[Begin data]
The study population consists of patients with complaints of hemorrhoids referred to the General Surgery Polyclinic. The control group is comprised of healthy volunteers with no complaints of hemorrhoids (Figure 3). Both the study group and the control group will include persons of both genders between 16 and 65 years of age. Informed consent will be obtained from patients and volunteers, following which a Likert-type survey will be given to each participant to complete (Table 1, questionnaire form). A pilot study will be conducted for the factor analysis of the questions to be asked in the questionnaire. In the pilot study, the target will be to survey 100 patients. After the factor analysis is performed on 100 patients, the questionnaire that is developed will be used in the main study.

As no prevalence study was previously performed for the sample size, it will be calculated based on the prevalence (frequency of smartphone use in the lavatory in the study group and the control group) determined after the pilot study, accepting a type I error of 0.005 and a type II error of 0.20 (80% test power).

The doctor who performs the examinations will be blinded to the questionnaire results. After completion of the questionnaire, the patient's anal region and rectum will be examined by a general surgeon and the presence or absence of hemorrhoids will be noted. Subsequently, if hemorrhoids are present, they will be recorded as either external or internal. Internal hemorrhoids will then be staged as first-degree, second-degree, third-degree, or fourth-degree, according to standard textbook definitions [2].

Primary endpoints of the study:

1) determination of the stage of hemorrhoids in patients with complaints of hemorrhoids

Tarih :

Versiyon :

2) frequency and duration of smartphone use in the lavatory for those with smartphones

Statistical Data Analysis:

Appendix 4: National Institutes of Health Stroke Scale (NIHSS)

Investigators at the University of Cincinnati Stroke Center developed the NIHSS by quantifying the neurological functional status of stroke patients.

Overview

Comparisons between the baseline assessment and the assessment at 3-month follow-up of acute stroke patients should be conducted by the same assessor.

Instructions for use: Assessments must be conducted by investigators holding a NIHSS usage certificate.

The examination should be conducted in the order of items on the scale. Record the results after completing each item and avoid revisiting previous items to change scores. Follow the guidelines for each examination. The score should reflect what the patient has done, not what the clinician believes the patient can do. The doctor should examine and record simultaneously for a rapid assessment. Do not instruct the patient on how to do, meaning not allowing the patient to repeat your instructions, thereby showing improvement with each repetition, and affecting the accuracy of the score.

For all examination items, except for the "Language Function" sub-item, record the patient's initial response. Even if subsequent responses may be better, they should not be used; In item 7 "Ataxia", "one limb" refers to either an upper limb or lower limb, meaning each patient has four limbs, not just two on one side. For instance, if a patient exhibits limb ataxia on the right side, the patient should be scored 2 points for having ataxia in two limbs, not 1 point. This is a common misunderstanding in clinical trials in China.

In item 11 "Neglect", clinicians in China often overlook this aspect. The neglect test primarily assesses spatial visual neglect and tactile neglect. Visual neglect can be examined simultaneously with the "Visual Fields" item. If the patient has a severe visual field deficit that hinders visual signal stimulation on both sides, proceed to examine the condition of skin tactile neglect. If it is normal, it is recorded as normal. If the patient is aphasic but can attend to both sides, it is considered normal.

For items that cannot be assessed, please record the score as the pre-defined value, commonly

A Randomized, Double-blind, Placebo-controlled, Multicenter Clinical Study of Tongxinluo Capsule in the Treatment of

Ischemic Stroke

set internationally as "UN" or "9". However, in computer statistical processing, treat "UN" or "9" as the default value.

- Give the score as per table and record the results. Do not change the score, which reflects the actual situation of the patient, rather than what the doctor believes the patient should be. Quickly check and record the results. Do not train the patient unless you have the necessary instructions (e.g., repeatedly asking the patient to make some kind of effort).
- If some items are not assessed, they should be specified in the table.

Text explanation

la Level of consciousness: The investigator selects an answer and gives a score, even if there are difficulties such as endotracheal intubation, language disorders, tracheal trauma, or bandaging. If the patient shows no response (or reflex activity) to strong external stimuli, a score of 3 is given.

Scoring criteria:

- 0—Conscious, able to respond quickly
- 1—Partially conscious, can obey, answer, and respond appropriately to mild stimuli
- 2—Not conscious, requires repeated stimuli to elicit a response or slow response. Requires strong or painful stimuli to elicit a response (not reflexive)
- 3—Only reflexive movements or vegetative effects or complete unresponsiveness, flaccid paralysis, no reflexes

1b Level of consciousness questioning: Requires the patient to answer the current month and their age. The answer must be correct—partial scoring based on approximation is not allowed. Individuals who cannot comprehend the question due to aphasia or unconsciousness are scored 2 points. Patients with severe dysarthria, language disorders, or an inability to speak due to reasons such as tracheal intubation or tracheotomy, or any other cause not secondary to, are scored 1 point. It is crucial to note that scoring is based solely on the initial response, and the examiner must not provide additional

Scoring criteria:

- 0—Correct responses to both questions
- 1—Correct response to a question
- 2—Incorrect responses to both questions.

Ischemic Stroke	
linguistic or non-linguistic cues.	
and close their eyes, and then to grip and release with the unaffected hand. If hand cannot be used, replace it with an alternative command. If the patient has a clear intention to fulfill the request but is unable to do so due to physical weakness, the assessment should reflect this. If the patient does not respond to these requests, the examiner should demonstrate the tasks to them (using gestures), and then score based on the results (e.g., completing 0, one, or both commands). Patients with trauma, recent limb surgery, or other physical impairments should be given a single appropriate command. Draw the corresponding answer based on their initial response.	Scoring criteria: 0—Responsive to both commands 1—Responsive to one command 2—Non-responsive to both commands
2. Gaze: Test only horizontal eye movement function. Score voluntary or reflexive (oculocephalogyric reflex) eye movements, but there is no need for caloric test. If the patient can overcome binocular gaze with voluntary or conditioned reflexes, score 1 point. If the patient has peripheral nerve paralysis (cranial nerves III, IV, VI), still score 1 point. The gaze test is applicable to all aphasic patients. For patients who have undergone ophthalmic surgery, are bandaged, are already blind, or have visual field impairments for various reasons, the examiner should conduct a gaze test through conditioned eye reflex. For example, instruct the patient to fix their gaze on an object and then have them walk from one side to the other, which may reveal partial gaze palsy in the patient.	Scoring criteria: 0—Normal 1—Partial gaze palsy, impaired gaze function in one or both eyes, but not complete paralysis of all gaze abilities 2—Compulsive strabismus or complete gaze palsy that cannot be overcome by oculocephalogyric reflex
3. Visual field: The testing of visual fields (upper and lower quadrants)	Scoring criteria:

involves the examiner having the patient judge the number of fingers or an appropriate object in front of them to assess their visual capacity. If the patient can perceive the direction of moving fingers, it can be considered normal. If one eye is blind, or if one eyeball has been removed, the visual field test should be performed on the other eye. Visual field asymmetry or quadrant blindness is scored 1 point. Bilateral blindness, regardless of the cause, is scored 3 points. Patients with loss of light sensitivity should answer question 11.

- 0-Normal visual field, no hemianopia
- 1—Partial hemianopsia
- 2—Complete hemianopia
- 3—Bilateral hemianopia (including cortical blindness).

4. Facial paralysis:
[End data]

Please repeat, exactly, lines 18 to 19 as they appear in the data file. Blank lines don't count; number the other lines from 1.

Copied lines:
For items that cannot be assessed, please record the score as the pre-defined value, commonly

A Randomized, Double-blind, Placebo-controlled, Multicenter Clinical Study of Tongxinluo Capsule in the Treatment of